How To Get Small Business Loans If You Have Bad Credit
We’ve been conditioned to believe that a poor credit score is an insurmountable obstacle when applying for small business loans. But contrary to popular belief, having bad credit doesn’t altogether bar you from the capital you need to run your business and grow.
Thanks to the fast-growing alternative lending industry, there are financing options for small business owners with what FICO® defines as a “poor” credit score.
In the content that follows, we’ll cover how lenders assess “fundability,” what financing options are open to business owners with bad credit and what steps they can take to improve their credit score and graduate to more affordable business loan options.
How Lenders Consider Your Credit Score and How That Impacts Loan Options
Before we dive into what are the best bad credit loan options for small business owners, let’s take the time to cover everything credit score—how it’s calculated, categorized and what that means for small business owners in search of financing.
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How Is Your Business Credit Score Calculated?
Your credit score is generated based on the information found inside your credit report. While the makers of the FICO® and VantageScore® score are tight-lipped about their specific calculations, we do know what criteria are taken into account and how that criterion is weighted:
- Your “payment history” holds the most value among the various criteria, at 35 percent.
- The second strongest influence is “amounts owed,” at 30 percent.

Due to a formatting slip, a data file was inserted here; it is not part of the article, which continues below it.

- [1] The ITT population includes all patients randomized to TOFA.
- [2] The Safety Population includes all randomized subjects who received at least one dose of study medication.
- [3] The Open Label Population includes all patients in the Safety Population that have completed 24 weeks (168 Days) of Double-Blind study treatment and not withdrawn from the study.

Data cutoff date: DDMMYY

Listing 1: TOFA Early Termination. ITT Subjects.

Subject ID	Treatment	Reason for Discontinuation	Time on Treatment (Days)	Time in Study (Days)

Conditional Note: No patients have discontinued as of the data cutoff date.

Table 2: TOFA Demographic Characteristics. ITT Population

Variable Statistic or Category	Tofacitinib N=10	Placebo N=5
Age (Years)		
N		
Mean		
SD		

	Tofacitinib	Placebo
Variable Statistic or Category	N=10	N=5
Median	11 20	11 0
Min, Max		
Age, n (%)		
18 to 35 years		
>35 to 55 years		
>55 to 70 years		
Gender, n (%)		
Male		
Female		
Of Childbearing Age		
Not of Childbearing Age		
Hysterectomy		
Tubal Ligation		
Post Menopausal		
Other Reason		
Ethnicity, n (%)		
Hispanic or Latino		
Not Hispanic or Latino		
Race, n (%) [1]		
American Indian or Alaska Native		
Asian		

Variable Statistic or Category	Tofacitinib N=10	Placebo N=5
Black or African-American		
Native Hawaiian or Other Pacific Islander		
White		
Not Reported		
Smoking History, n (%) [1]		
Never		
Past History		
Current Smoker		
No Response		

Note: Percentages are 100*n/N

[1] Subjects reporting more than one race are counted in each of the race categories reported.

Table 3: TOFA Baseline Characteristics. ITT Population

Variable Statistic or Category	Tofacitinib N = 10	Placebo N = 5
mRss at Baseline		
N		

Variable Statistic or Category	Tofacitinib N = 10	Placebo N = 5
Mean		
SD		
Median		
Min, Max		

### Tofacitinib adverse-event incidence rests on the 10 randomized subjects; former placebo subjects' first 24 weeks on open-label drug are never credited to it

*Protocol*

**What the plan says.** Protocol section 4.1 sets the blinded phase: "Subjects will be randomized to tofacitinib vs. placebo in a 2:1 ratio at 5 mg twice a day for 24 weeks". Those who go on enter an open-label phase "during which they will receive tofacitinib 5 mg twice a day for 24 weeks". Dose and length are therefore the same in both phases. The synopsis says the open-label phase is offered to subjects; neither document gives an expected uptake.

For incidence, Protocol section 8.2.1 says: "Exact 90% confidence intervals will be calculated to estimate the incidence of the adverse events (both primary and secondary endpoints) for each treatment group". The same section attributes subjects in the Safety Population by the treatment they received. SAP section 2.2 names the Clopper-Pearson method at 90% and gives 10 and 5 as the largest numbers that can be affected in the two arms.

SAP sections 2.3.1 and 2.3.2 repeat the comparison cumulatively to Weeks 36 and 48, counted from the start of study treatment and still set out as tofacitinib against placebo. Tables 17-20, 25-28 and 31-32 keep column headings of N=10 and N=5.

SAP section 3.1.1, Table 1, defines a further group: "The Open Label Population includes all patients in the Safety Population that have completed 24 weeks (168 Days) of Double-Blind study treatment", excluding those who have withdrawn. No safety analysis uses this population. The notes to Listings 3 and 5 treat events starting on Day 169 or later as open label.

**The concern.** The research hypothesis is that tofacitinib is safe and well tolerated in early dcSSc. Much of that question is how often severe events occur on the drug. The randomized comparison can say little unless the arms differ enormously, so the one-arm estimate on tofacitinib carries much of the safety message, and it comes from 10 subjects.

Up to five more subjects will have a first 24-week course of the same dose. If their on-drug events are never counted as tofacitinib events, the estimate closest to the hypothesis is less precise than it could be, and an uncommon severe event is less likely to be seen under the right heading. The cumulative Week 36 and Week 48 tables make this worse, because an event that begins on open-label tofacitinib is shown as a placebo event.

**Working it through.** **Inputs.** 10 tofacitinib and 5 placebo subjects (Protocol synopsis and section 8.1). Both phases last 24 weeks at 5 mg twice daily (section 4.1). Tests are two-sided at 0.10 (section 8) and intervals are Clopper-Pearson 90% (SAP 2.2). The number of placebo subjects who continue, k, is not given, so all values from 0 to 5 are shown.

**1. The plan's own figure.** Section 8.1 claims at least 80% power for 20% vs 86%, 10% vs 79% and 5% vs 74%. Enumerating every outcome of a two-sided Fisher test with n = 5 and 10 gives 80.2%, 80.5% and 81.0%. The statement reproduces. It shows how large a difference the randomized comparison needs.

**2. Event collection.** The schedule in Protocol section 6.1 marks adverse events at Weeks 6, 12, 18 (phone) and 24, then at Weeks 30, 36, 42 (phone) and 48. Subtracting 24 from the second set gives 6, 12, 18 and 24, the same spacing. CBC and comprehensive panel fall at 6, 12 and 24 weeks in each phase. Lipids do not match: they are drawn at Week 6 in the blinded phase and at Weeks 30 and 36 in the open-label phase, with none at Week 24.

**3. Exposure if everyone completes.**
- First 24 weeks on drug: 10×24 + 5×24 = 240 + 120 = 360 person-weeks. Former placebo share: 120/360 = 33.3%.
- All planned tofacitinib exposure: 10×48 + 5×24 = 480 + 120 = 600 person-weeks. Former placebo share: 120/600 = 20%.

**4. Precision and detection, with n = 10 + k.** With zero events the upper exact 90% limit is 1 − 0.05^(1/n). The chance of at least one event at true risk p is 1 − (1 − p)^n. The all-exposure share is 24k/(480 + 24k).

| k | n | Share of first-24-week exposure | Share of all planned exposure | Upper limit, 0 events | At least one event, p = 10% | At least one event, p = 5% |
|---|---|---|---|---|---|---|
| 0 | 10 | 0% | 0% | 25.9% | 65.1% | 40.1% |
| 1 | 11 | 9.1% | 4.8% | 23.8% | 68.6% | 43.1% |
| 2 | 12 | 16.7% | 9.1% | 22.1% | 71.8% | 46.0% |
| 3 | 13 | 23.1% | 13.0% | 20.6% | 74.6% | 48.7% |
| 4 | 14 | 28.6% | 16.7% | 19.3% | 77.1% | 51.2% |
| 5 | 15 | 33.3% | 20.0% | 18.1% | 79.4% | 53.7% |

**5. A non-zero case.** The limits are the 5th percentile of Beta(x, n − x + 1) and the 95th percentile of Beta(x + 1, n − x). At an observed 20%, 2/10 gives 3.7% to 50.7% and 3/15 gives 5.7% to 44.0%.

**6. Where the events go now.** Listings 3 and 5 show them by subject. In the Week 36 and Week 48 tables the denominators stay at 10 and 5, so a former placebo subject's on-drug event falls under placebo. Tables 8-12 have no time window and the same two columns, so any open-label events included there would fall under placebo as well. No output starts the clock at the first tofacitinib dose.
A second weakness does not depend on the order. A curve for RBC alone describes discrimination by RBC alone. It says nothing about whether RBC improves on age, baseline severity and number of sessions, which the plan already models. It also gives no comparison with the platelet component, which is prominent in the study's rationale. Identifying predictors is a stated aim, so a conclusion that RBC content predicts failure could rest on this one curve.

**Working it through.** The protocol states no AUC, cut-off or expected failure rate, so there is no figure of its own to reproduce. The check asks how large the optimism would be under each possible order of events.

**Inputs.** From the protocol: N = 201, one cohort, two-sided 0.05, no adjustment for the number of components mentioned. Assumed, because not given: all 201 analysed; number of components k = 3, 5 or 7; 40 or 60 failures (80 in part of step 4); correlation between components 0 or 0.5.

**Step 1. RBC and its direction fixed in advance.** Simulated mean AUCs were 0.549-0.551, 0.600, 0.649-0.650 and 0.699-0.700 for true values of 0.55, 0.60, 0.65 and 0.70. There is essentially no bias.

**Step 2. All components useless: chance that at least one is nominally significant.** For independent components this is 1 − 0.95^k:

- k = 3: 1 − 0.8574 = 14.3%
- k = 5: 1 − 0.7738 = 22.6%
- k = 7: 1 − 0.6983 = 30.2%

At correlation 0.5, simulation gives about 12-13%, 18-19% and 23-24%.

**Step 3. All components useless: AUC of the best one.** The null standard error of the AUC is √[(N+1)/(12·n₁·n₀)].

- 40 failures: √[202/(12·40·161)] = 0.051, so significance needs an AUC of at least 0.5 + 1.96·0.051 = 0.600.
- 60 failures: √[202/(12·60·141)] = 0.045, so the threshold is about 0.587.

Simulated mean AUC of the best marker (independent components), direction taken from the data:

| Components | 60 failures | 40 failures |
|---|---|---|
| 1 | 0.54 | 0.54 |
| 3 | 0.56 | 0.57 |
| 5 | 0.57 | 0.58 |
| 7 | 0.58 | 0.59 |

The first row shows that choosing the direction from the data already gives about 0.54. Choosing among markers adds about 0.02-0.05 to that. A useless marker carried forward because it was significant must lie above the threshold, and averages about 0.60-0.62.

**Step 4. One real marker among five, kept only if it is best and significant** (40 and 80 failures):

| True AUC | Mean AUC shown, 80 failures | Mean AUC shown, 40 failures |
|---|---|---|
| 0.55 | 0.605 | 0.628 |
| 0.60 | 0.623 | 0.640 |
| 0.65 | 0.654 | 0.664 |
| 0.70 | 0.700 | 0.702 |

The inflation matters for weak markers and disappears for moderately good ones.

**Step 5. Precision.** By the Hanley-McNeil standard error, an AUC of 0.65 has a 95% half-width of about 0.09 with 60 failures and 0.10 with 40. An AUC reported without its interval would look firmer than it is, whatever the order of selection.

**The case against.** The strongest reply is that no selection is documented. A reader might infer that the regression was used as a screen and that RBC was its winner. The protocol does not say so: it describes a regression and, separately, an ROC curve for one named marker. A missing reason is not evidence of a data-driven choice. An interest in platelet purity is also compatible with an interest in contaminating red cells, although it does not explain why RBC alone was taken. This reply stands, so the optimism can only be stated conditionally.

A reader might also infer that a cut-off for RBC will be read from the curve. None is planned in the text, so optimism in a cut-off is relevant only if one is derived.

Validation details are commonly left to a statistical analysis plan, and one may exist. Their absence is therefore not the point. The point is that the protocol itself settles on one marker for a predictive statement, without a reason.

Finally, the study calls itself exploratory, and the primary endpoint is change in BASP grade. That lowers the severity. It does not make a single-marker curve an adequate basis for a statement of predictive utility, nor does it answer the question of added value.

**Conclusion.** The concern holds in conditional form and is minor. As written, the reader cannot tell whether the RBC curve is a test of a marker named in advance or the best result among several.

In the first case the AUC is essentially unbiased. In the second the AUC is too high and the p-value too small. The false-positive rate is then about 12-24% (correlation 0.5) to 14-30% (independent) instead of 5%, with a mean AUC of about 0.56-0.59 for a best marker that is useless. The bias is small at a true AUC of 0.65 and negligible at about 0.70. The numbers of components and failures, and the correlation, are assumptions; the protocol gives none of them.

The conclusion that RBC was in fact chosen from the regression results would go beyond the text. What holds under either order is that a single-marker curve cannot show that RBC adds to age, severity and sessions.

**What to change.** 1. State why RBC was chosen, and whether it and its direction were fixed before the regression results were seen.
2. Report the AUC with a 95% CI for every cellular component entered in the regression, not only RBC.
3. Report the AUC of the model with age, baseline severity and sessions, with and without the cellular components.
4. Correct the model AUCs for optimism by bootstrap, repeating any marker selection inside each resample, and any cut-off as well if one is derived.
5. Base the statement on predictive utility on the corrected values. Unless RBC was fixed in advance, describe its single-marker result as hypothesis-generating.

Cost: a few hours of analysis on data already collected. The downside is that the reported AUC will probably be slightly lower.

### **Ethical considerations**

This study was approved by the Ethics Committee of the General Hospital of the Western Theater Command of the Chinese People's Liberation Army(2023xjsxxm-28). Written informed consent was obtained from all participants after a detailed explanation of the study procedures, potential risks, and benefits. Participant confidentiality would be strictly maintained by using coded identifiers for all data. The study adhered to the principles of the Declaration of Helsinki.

- “Account history” carries 15 percent,
- And “new credit” and “types of credit used” each carry a 10 percent value.
The most significant factor, “payment history,” is simply a record of whether you’ve managed to make your payments on time. “Amounts owed” is a bit more complicated as it calculates what percentage of your total available credit is being used, or “utilization ratio” as it’s commonly referred. The less credit you have available, the bigger hit it will have on your score.
“Account history” is determined using the average age of your accounts as well as the last time they were used. Creditors like to see that you’ve been able to maintain several active accounts and continue to use them.
The smallest two categories are how often you are opening new accounts and what type of accounts you are opening. Opening multiple new accounts at once will hurt your credit score, while showing you can manage different types of credit, like a mortgage, car loan and credit card, show responsibility to potential lenders.
What Is Considered a “Bad” Credit Score in the Eyes of Lenders?
Beyond understanding how credit scores are calculated, it’s also important to know how lenders interpret them.
When a lender or creditor runs your credit, they are looking to see which tier your business falls under. This can help them get a better idea of what “type” of applicant you are, what risk they assume if they decide to extend a loan agreement, and based on that risk, how much they are willing to lend, at what rate and term.
FICO® categorizes applicants into five categories based on credit score:
- Excellent: > 800
- While lenders may deny an applicant for other reasons, those with “excellent” credit are rarely denied.
- Very Good: 740-799
- With a credit score falling in this range, you are more likely to be approved for a loan and may even have options to compare.
- Good: 670-739
- “Good” credit gives you a solid chance of being approved, but you probably won’t have the luxury of weighing your options.
- Fair: 580-669
- Consumers with “fair” credit may experience difficulty getting approved for credit and may also experience higher costs.
- Poor: < 580